Sacred Heart Cathedral

From the Rector, The Most Sacred Heart of Jesus, 6/18/2023

The Eucharist in the Teaching of St. Thomas Aquinas

It was only because St. Thomas was so deeply devoted to the Body and Blood of the Lord that he was able to teach so elegantly in this regard. For it would not stand to reason that his love of Mass and the Eucharist could be removed from his intellectual pursuits into these matters. On the contrary, he realized that all that he wrote only pointed to higher realities: “Theology, for Thomas, would not be worth writing at all if there were nothing more important than it.

Theology matters only because—and when—there is more to life than theology, and when that ‘more’ shows its presence within the theology that is done” (Denys Turner). Additionally, “the most important benefit to be derived from sacred studies, is that they inspire a man with a
great love for God and a great longing for eternal things” (Studiorum ducem, 13). It is for this reason that St. Thomas is an exemplar regarding the connection between the spiritual and intellectual lives, for his studies were not distinct from his prayer, but rather were an impetus for the same. Indeed, then, it can be said that “[i]n dealing orally or in writing with divine things, he provides theologians with a striking example of the intimate connection which should exist between the spiritual and intellectual life” (Studiorum ducem, 12).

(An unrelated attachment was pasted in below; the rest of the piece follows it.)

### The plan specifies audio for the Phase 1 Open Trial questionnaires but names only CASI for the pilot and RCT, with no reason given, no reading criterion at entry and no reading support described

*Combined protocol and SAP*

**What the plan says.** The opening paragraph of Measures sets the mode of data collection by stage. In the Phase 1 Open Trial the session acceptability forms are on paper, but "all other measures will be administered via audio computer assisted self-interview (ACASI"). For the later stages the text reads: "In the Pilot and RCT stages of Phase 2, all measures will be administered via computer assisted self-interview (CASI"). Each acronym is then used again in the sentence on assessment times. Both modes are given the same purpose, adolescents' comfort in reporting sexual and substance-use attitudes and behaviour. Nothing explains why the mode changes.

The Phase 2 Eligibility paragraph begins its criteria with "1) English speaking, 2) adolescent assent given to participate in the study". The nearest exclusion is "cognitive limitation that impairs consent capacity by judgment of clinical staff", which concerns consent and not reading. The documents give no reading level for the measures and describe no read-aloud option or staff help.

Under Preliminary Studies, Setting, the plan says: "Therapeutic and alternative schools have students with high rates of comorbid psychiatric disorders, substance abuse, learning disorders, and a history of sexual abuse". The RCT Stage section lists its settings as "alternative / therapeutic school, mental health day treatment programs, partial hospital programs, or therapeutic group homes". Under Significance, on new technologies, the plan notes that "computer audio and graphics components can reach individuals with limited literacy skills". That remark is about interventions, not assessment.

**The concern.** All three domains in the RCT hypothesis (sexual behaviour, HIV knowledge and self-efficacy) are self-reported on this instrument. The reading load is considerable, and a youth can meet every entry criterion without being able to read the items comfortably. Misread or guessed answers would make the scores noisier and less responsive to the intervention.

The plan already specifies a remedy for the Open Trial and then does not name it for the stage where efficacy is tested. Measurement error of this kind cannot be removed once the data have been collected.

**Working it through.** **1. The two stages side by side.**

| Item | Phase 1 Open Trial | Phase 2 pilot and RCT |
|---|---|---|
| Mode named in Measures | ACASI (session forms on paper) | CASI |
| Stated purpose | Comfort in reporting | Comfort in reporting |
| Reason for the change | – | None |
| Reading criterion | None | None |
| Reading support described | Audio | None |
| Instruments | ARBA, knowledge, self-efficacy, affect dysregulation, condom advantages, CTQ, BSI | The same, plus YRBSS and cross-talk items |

And what is the “fount and apex” of the spiritual life but the Eucharistic sacrifice? It is easy to see, then, why St. Thomas would have given such precedence to the Eucharist in his spirituality. This becomes ever clearer when one examines the specific teachings of the Eucharistic Doctor regarding the Blessed Sacrament and the Holy Sacrifice of the Mass. When he first begins discussing the Eucharist in his treatise on the sacraments, he shows how the Eucharist is the perfection of all others sacraments and is, in itself, the “sign of supreme charity,” that is, the sign of that ultimate act of love which Christ committed on
the Cross (Summa, III, 75, 1c; cf. also Jn. 15:13). In fact, St. Thomas goes on to say that “the reality of this sacrament is charity,” that the Eucharist is the “sacrament of charity” (Summa, III, 79, 4c). This only makes sense in the context of the whole, for surely St. Thomas would have been familiar with the words of St. John: “God is love” (1 Jn. 4:8) And since the Blessed Sacrament is the “Word made flesh” (Jn. 1:14) and “God is love,” it only follows that the Blessed Sacrament, the Body and Blood of the eternal Word, itself is the sacrament of charity.


Elsewhere, St. Thomas describes the Eucharist as the greatest of the sacraments: for Christ is substantially present within the Eucharist; all other sacraments are ordered to the Eucharist; and finally, all the rites for the different sacraments culminate in the Eucharist (Summa, III, 65, 3c). At one point, he even applies his definition of a sacrament to the Eucharist itself (cf. “O Sacrum Convivium” and Summa, III, 60, 2c), implying that the Eucharist is the Sacrament of sacraments, the one from which all others flow and to which they are all directed. It is almost as if he is saying that the definition of a sacrament comes from the Eucharist, and
not that the Eucharist fits the definition of a sacrament.

This week’s FORMED.org recommendation: The Incredible Eucharistic Miracles w/Fr. Robert
Spitzer and Chris Stefanik ; Daily Reflections for June 18, 2023

Similar Posts